Nearly 20 years after Gilles Deleuze’s suicide in 1995, Peter Stamer, Jörg Laue and Alain Franco draft their own 26 performative “letters” toward the concepts of the alphabet and the philosopher. A performance, installation, concert and symposium – this event dissects Abécédaire , the famous video interview with Deleuze. A venture too big to undertake by three men? “If one doesn’t feel the shame of being a man there is no reason to create art“, says Deleuze. 

In three sessions, between 1988 and 1989, philosopher Gilles Deleuze, sitting in his living room, faced questions of a television interview. The principle was as simple, as sophisticated. The topics he was confronted with followed the letters of the alphabet – one letter, one concept, from “A as in Animal”, to “Z as in Zigzag”. To avoid zig-zagging in his discourse, Deleuze received the list of topics beforehand, and although he worked assiduously on the answers, he then improvised during the recordings. 

It’s the pleasure of both the arbitrary form and Deleuze’s way of thinking through his famous concepts that makes Abécédaire so fascinating: 26 earnest, witty, and instructive seven-and-half hours of philosophy-on-the-go. There was only one condition Deleuze insisted on. Since he didn’t think much of television, the program was not to be aired before his death. 

Alain Franco studied music at the Conservatories in Brussels, Liège and Antwerp and obtained a higher diploma for piano as well as a Diploma of Extended Studies (DEA) in 20th Century musicology (IRCAM-EHESS). He was the full-time conductor of the Champ d’Action ensemble (1989-1993), and since then has worked with, amongst others, the Ensemble Modern (Frankfurt), the Ictus ensemble (Brussels), the Musiques Nouvelles ensemble (Brussels) and the Liège Philharmonic Orchestra. For Rosas and Anne Teresa de Keersmaeker he carried out the musical analysis for D’un Soir un Jour (2006) and the Steve Reich evening (2007) which was shown at PACT Zollverein in 2007. He collaborates regularly with Deufert+Plischke (Anarchiv#3: Songs of Love and War, 2011) or Meg Stuart (Built To Last, 2013).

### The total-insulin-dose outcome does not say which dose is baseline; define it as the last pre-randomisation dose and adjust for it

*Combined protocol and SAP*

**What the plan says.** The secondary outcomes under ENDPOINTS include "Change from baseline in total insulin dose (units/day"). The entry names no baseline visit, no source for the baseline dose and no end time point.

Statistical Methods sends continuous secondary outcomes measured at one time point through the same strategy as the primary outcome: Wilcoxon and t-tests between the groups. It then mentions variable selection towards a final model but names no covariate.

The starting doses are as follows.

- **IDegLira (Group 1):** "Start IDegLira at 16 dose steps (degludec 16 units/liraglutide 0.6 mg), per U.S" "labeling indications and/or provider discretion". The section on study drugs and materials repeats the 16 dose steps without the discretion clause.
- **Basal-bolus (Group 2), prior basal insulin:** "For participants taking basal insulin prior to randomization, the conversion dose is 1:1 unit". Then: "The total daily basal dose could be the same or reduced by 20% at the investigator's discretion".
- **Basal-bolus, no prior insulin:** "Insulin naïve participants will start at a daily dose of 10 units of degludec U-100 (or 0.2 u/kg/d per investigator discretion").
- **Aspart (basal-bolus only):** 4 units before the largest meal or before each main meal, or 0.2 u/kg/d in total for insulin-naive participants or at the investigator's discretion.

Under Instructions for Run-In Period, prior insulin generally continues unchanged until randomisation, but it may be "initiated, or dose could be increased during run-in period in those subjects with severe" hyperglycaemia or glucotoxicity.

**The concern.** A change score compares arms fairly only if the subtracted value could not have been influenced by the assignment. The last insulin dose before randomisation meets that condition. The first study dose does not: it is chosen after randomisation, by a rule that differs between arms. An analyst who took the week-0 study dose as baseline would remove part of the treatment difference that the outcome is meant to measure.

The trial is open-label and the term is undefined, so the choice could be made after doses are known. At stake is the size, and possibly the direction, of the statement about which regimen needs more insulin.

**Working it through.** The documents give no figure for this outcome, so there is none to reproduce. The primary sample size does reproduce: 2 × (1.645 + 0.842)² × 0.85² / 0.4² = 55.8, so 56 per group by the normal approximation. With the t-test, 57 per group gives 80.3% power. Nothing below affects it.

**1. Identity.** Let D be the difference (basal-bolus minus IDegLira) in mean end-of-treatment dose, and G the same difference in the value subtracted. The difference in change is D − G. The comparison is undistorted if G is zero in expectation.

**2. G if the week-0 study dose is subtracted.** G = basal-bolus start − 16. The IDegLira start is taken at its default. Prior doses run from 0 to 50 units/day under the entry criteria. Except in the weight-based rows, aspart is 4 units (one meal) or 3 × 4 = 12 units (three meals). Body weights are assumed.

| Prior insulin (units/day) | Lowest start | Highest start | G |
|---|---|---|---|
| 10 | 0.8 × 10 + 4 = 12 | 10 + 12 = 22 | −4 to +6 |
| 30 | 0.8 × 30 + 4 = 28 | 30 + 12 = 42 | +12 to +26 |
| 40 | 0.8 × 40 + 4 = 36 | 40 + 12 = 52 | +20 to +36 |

Jörg Laue, born 1964 in Gudensberg (Germany), now lives in Berlin. From 1988–93 he studied Applied Theatre Studies at Universität Giessen; in 1994 he founded LOSE COMBO, through which he has been realizing live-art-projects on the borderlines of stage-performance, visual arts and contemporary music. He also created sound-, light- and video-installations and writings, lectures, and been recipient of several residencies and scholarships.

Peter Stamer works as director, dramaturge, mentor and curator in the field of contemporary theatre. In his projects, he is interested in the aesthetic tension between the potency of bodies and their potential to language. His performance and theatre projects, realized all over Europe, also led him to China, Egypt, USA or Israel. His recent works include a.o. The Path Of Money, a documentary/theatre/installation on a traveling banknote through China; the performance For Your Eyes Only on cultural memory, body and blindness; or The Big Event 1 – 3, a documentary theatre play on the assassination of John F. Kennedy. Together with 8 Egyptian and European artists, he initiated and worked on the international building-performance-project A Future Archeology within which spatial structures in Berlin, Vienna, and Cairo were to be built during five months in 2013. .

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